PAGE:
So, toss on some clothes (since you work at home) and take the dogs for walk together, 30-60 minutes. When you get home, check the water/kibble bowls, and get your work day started. (I need to do the same!) The dogs will take a nap and you will be able to get more done.

    I do agree with @sanjibasenji, @Zande, and (all of us, really)... get rid of the pee pads! They send the wrong signal. Besides, once you start going for walks, you shouldn't need them.


  • @margiem said in 4 months old and difficult potty training:

    I do praise her when she goes on walks and pees/poops. I work from home so it’s been hard to watch her like a hawk. I blocked off the steps so she only has 2 rooms to go into. My office and bedroom where the pee pad is.

    Try putting a crate right where you work and keeping her in it. When she gets restless, take her out. If she does her business, praise and allow access to the 2 rooms for awhile as a reward. If she doesn't "go", back in the crate. Another opportunity after a bit, rinse, repeat. When she figures out that it profits her to do her business, hopefully that will be the end of your problems. The most important thing at this point is to not allow her to keep reinforcing the habit of eliminating in the house!


  • I'm not as experienced as others, but have a 10 month old female so have just come out the other side and found it very frustrating!

    The turn around for me was deciding that I would take her out every hour rather than waiting for her to show signs. Taking her in the garden wasn't working as she would just get really stressed wanting to come in and still wouldn't go, but I found that taking her out for a quick walk around our road was much quicker and more effective and removed the battle of the wills element.

    She didn't necessarily go every time and there were still some accidents but the increased frequency meant that she had many more opportunities to go outside and less to go inside, so going inside started to feel less natural to her and after just a couple of days of this routine it finally felt we were getting somewhere.

    As she matured and obviously needed to go less often I increased the frequency to 1.5 hours, 2 hours etc. and eventually she started asking to go herself. About a month ago she started not needing to go for a much longer period of time and now I don't really need to think about whether she has been unless we are going to bed and I want her to sleep through the night!

    With consistency and physical maturity it does get better! If you have 4 days off you could focus on regular toileting opportunities and hopefully get into a better pattern.

    Personally I found it unhelpful to let myself get overly controlling about it and we both had a much better experience trying to relax if she didn't need to go or.had an accident, but at the same time being disciplined enough to make sure I to tried again an hour later.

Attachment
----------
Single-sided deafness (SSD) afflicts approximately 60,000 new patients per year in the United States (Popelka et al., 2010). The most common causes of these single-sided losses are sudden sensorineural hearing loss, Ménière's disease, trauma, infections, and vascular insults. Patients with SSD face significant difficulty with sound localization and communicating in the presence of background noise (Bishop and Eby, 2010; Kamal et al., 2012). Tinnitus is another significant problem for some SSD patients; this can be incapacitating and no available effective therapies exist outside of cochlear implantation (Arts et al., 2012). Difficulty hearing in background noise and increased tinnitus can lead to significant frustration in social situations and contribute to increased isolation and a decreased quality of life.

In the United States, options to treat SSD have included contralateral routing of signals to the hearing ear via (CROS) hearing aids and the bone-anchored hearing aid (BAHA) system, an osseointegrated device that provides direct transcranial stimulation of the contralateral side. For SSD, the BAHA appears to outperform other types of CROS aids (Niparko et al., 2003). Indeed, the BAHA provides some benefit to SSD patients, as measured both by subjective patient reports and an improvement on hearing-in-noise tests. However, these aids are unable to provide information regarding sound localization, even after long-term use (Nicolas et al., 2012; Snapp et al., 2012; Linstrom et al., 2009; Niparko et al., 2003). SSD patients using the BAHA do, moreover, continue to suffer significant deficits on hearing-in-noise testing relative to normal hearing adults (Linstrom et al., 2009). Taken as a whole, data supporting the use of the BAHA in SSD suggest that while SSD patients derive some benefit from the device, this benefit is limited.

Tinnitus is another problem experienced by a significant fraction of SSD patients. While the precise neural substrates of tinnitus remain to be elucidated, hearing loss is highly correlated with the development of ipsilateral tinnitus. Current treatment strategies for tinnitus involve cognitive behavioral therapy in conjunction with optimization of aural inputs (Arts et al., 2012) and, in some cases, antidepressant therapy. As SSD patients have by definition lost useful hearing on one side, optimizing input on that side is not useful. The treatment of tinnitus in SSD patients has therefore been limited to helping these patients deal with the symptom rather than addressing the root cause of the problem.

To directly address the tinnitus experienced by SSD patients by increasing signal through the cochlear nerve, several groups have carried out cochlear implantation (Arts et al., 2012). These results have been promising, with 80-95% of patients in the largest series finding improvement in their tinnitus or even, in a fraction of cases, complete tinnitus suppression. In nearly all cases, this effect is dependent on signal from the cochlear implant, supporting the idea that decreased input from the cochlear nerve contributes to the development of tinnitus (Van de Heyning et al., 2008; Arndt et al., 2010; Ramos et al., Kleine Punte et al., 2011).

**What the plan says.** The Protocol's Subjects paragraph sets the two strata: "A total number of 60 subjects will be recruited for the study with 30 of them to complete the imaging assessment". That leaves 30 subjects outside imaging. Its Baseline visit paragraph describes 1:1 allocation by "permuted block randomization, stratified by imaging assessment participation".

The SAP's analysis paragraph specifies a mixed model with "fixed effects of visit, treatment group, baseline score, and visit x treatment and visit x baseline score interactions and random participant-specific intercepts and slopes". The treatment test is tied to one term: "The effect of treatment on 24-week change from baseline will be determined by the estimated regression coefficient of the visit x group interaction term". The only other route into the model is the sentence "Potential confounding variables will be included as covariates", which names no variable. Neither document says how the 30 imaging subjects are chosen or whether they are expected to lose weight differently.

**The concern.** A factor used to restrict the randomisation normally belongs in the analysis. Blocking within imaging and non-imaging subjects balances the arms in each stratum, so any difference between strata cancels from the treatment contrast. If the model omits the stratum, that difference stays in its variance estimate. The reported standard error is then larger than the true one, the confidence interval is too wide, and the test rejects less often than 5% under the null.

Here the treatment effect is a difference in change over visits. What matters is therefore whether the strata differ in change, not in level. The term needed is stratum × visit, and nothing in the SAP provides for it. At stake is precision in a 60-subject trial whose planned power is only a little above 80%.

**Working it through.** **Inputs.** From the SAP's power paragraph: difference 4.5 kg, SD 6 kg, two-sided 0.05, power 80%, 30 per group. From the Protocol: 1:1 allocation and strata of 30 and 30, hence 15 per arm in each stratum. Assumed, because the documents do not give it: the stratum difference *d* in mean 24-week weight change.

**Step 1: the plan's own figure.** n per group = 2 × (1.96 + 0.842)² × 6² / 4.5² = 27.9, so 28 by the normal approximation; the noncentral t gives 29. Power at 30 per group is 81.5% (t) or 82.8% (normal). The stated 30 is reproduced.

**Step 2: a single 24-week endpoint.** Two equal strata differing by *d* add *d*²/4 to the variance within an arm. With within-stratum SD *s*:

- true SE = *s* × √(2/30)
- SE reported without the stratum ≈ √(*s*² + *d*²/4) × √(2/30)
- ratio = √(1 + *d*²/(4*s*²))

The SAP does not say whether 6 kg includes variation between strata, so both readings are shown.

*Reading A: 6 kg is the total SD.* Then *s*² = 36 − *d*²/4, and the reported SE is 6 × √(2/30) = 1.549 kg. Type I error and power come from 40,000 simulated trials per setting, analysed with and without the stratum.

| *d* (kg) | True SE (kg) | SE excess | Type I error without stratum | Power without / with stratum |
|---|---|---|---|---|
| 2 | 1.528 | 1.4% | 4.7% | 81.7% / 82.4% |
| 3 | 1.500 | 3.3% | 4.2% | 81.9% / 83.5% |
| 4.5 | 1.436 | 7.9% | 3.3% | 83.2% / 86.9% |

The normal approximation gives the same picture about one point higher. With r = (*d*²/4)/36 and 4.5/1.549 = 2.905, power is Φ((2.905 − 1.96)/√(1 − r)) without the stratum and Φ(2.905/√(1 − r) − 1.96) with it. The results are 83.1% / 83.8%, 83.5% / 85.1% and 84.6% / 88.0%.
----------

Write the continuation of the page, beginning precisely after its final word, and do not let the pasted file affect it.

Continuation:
• @jkent said in 4 months old and difficult potty training:

    the battle of the wills

    The older I get the more I realize that what we perceive as a "battle of wills" is more often confusion about what is required. Most animals do not thrive on confrontation, even Basenjis! Often we think the critter knows what we want, when he or she really doesn't. The other problem is being aware of what you are rewarding or what is reinforcing a behaviour. The one thing I do know is that the longer something unwanted is allowed to continue the harder it will be to break the habit.

    "going inside started to feel less natural to her and after just a couple of days of this routine it finally felt we were getting somewhere."

    Bingo! She was starting to understand that she should eliminate outside and it was beginning to become a habit, and trust me, she would be accurately reading your feelings on the matter!


  • @eeeefarm i think you're right that it can be confusion rather than will. Ellie sits and briefly waits for her meals and even now sometimes just looks at me when I give her the command to eat it, not understanding.


  • situations vary. typically, I'd say never use a pad.

    But what about rescue pups that are 3 or 4 weeks old and having issues, including severe weather I wouldn't force a 4 week old out into.

    Or a sick puppy/dog?

    Or a dog like Cara who originally cried and shook with terror if it was raining. Add the winds (Common in GA and Israel) that so scared her she would pee on herself as she looked out the windows and the view confirmed her worse fears.

    Cara goes out in the rain most of the time. She seems braced, hates it, but goes. But storms? When I have a big potty pad on the enclosed porch? Sorry, there are "not an option rules". But there are also compromise ones. I'd rater have my battles elsewhere. When I can carry it with me and not have her fixating on windows as it rains.

    Choose your battles. If this is one for you,go for it. If it isn't, consider that sometimes people have different needs.


  • Hi. I just wanted to thank everyone for the advice. I also wanted to give an update. So far she’s doing great. I’ve been on vacation and able to devote my full attention to her. First 2 days, 1 accident a day. Really proud of her. She gets 3 walks a day (even when I’m working) so she has lots of chances to go outside.
    Happy Easter


  • @margiem - Glad to hear that.... did you get rid of the pee pads?


  • @margiem Well done both of you !


  • Yes. I didn’t put out a new pee pad. Fingers crossed


  • @jkent said in 4 months old and difficult potty training:

    sometimes just looks at me when I give her the command to eat it, not understanding.

    She might be confused about the signals. Try eating a cracker while she's watching and then, setting her bowl down and telling her it's "okay" to eat. In the dog world, the boss (Alpha dog, or leader) eats first. Then the other dog(s) get to eat.